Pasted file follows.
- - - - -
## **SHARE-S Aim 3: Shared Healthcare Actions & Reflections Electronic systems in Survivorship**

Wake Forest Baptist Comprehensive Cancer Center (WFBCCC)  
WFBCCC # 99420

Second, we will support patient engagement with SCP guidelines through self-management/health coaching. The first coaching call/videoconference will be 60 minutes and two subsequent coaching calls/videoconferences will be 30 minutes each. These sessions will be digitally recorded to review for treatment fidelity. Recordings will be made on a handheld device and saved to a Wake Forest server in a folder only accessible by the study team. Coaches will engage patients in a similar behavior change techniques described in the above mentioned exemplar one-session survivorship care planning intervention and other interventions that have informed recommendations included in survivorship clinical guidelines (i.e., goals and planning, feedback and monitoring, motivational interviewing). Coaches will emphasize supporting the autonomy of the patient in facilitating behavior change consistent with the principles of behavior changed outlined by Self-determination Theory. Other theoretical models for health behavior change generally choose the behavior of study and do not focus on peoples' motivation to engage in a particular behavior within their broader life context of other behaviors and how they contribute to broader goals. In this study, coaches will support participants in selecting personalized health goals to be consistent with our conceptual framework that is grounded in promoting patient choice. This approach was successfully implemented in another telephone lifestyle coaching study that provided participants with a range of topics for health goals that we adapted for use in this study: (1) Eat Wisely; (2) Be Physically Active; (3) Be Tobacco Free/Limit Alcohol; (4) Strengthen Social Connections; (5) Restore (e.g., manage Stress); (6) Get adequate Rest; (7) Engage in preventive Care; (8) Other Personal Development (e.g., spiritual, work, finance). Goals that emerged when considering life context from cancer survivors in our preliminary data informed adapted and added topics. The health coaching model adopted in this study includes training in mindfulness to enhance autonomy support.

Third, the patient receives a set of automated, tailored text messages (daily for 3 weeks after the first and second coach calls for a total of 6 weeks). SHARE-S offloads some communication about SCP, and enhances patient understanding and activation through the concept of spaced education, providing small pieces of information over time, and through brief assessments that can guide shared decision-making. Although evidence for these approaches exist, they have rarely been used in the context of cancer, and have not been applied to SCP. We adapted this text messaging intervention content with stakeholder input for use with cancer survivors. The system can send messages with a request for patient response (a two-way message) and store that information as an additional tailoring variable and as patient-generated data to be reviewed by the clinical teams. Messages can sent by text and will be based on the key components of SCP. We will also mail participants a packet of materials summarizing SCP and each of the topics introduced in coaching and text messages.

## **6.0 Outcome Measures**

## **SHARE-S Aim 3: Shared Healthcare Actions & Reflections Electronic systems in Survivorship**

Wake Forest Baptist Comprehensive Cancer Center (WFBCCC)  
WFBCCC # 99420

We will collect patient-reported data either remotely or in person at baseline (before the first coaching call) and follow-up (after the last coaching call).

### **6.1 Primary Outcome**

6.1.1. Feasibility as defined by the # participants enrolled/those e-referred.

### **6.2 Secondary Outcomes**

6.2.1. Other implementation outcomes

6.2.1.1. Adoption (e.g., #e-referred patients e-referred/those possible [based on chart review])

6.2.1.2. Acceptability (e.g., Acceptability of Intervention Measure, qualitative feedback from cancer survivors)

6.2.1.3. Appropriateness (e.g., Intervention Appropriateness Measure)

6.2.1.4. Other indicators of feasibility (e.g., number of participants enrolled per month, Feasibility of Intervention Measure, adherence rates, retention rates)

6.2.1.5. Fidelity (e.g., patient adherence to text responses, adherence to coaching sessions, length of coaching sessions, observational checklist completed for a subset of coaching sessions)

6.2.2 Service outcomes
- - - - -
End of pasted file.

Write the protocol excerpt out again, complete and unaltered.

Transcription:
## **SHARE-S Aim 3: Shared Healthcare Actions & Reflections Electronic systems in Survivorship**

Wake Forest Baptist Comprehensive Cancer Center (WFBCCC)  
WFBCCC # 99420

Second, we will support patient engagement with SCP guidelines through self-management/health coaching. The first coaching call/videoconference will be 60 minutes and two subsequent coaching calls/videoconferences will be 30 minutes each. These sessions will be digitally recorded to review for treatment fidelity. Recordings will be made on a handheld device and saved to a Wake Forest server in a folder only accessible by the study team. Coaches will engage patients in a similar behavior change techniques described in the above mentioned exemplar one-session survivorship care planning intervention and other interventions that have informed recommendations included in survivorship clinical guidelines (i.e., goals and planning, feedback and monitoring, motivational interviewing). Coaches will emphasize supporting the autonomy of the patient in facilitating behavior change consistent with the principles of behavior changed outlined by Self-determination Theory. Other theoretical models for health behavior change generally choose the behavior of study and do not focus on peoples' motivation to engage in a particular behavior within their broader life context of other behaviors and how they contribute to broader goals. In this study, coaches will support participants in selecting personalized health goals to be consistent with our conceptual framework that is grounded in promoting patient choice. This approach was successfully implemented in another telephone lifestyle coaching study that provided participants with a range of topics for health goals that we adapted for use in this study: (1) Eat Wisely; (2) Be Physically Active; (3) Be Tobacco Free/Limit Alcohol; (4) Strengthen Social Connections; (5) Restore (e.g., manage Stress); (6) Get adequate Rest; (7) Engage in preventive Care; (8) Other Personal Development (e.g., spiritual, work, finance). Goals that emerged when considering life context from cancer survivors in our preliminary data informed adapted and added topics. The health coaching model adopted in this study includes training in mindfulness to enhance autonomy support.

Third, the patient receives a set of automated, tailored text messages (daily for 3 weeks after the first and second coach calls for a total of 6 weeks). SHARE-S offloads some communication about SCP, and enhances patient understanding and activation through the concept of spaced education, providing small pieces of information over time, and through brief assessments that can guide shared decision-making. Although evidence for these approaches exist, they have rarely been used in the context of cancer, and have not been applied to SCP. We adapted this text messaging intervention content with stakeholder input for use with cancer survivors. The system can send messages with a request for patient response (a two-way message) and store that information as an additional tailoring variable and as patient-generated data to be reviewed by the clinical teams. Messages can sent by text and will be based on the key components of SCP. We will also mail participants a packet of materials summarizing SCP and each of the topics introduced in coaching and text messages.

## **6.0 Outcome Measures**

## **SHARE-S Aim 3: Shared Healthcare Actions & Reflections Electronic systems in Survivorship**

Wake Forest Baptist Comprehensive Cancer Center (WFBCCC)  
WFBCCC # 99420

We will collect patient-reported data either remotely or in person at baseline (before the first coaching call) and follow-up (after the last coaching call).

### **6.1 Primary Outcome**

6.1.1. Feasibility as defined by the # participants enrolled/those e-referred.

### **6.2 Secondary Outcomes**

6.2.1. Other implementation outcomes

6.2.1.1. Adoption (e.g., #e-referred patients e-referred/those possible [based on chart review])

6.2.1.2. Acceptability (e.g., Acceptability of Intervention Measure, qualitative feedback from cancer survivors)

6.2.1.3. Appropriateness (e.g., Intervention Appropriateness Measure)

6.2.1.4. Other indicators of feasibility (e.g., number of participants enrolled per month, Feasibility of Intervention Measure, adherence rates, retention rates)

6.2.1.5. Fidelity (e.g., patient adherence to text responses, adherence to coaching sessions, length of coaching sessions, observational checklist completed for a subset of coaching sessions)

6.2.2 Service outcomes